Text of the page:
No, the police are not tasked with public safety. Police officers have no duty, responsibility, or obligation to protect any individual citizen. See here: http://www.freerepublic.com/focus/news/1976377/posts
Sorry, but that is completely wrong. The police are tasked with public safety. That is the safety of the public as a whole. Because the task is to the public as a whole there cannot be an obligation to any specific individual.

johnnysquire
04-01-2011, 13:26
for what its worth, i talked to one of my criminal justice professors about this at class today. he is a retired PPD Inspector, who started in the 60's. coincidentally he happens to be an expert on constitutional law. i gave him an overview of the events herein, and he immediately laughed. his simple judgement, OCer was in the wrong, and the officer (while he probably could've kept more calm) was in the right to make protecting himself his first priority, not courteously asking an armed man in philly if he could kindly see his credentials. frankly, he said the OCer is lucky he wasnt shot. he also added, that him having dealt personally with SIMILAR cases before (CCWer being non compliant), that the OCer will almost certainly not have a chance in court. although the officer did not have full probably cause, he did have what is called REASONABLE SUSPICION, which, at least and especially in philly, is justification enough for the officer to act in the manner that he did.

Here's a test to see how expert your prof is - give him the facts of Hawkins (an anonymous, unverified MWAG call) and ask if there's "reasonable [articulable] suspicion" to temporarily seize/stop and frisk. If you're up to a little Socratic method - see if he can give you a good distinction between an anonymous, unverified MWAG call and Viper's "suspicious" sidewalk perambulation.

BTW - unless the "especially in Philly" is a section 6108 reference, it's news to me that the cradle of liberty has a different constitution than the rest of the state/country.

David Armstrong
04-01-2011, 13:31
If the sight of a civilian walking down the street with a holstered gun puts a LEO in fear for his life then something is wrong.
Agreed, and I bet that no officer has ever done that. Again, it is not the lone act of walking around with the gun that creates the issue, it is all those other variables that go along with the gun that can put the officer in fear, or can also decrease the fear.

ViperGTS19801
04-01-2011, 13:32
Lets start with pointing out the difference between "The Public" and "individual" The PUBLIC is a collective term meaning ALL THE PEOPLE, when an individual is in view and the term public is employed it is "MEMBER OF THE PUBLIC"

[etc]

Thank you. I stand corrected.

Sorry, but that is completely wrong. The police are tasked with public safety. That is the safety of the public as a whole. Because the task is to the public as a whole there cannot be an obligation to any specific individual.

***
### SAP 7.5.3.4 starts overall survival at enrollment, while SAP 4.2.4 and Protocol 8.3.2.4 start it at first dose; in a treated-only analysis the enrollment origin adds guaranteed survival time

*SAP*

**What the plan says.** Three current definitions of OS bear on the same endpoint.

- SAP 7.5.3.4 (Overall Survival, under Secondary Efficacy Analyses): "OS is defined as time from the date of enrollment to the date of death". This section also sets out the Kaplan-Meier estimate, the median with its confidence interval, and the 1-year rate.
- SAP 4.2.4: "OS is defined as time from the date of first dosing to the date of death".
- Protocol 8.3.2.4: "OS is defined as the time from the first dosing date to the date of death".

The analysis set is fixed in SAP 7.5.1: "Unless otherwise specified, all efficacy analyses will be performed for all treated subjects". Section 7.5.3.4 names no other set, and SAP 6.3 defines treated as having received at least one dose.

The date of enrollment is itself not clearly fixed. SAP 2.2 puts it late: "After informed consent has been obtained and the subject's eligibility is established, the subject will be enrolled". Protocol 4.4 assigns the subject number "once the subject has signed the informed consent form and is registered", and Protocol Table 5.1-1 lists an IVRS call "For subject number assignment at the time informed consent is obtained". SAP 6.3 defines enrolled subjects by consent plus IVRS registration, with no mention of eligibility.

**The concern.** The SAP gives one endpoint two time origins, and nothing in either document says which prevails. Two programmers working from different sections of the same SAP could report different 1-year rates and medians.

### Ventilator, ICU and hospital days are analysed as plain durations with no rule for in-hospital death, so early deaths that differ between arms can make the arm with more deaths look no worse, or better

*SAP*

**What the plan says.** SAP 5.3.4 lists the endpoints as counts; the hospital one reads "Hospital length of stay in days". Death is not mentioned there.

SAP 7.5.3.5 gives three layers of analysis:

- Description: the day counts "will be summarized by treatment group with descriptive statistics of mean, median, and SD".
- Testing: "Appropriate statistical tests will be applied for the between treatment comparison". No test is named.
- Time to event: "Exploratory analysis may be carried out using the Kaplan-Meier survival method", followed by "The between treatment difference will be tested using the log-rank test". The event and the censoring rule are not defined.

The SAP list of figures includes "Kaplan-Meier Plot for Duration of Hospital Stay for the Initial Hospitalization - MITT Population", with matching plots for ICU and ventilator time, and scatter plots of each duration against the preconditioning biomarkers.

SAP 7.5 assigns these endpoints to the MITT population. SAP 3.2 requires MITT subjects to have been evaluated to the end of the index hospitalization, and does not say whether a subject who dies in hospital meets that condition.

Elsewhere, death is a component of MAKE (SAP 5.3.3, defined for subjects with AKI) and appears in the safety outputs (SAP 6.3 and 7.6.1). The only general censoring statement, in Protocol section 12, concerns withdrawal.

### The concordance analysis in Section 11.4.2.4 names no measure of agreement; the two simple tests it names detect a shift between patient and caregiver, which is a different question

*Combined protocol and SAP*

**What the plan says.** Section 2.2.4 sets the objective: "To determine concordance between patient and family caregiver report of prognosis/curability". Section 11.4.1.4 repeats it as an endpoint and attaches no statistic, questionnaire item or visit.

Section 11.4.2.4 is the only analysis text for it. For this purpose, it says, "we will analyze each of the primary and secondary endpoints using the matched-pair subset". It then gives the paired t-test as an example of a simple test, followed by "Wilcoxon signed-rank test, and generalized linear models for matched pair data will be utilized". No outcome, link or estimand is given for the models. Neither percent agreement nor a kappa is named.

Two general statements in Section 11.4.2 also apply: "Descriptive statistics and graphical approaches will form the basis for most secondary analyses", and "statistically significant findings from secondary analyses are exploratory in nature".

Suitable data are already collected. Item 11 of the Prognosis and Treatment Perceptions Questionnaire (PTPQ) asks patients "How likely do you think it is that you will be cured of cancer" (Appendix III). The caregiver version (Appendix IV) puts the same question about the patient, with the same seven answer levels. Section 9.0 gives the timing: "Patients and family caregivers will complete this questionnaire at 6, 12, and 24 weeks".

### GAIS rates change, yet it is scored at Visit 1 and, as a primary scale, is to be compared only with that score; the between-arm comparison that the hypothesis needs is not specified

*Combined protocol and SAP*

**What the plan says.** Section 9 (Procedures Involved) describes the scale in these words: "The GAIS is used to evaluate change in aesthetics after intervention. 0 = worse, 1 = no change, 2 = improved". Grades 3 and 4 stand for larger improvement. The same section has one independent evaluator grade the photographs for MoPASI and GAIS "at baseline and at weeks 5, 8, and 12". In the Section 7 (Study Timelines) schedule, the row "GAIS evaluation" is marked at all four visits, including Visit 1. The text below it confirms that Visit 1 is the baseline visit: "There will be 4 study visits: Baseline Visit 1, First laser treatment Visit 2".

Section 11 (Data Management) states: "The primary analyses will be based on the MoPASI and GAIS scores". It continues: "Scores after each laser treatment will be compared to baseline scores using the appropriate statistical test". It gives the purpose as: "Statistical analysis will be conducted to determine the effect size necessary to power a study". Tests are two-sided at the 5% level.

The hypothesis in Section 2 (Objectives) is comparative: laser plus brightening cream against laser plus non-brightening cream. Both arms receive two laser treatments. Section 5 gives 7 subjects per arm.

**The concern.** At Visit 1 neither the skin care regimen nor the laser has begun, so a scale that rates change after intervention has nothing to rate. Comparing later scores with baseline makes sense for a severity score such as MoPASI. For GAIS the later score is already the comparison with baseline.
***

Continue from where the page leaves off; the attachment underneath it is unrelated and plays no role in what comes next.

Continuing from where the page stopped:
As I said.

dosei
04-01-2011, 13:37
No, the police are not tasked with public safety. Police officers have no duty, responsibility, or obligation to protect any individual citizen.

Public safety and individual safety are not interchangeable terms. Actually, it is not uncommon for the two to be in conflict with one another.

Police are tasked with public safety, not individual safety.

A body guard, on the other hand, is tasked with an individuals safety.

A LEO must put the safety of the public above the safety of any one individual.

A body guard must put the safety of one particular individual above the safety of everyone else (aka, the public).

ViperGTS19801
04-01-2011, 13:38
Agreed, and I bet that no officer has ever done that. Again, it is not the lone act of walking around with the gun that creates the issue, it is all those other variables that go along with the gun that can put the officer in fear, or can also decrease the fear.

The question is just what is wrong. I still believe it falls on the city and the police department for lack of training. I also can agree to the fact that the city's high crime rate holds a portion of the blame as well, but not so much that proper knowledge of the law by those tasked with enforcing it would still leave this problem unresolved.

We're not talking about some ninny law like exactly how many feet from a STOP sign you have to park. These are laws regarding lethal force, iow, ending a person's life if they present a threat to your own. They're kindof important, and the "prohibitive" cost of keeping that training up to date is no excuse. Honestly? If the cops carry guns, each and every damn one of them should know the gun laws of the state in side and friggin' out, especially since they fall under LEOSA and have the same rights as we do when they are off duty.

Dukeboy01
04-01-2011, 13:39
I agree. I think you nailed it pretty well.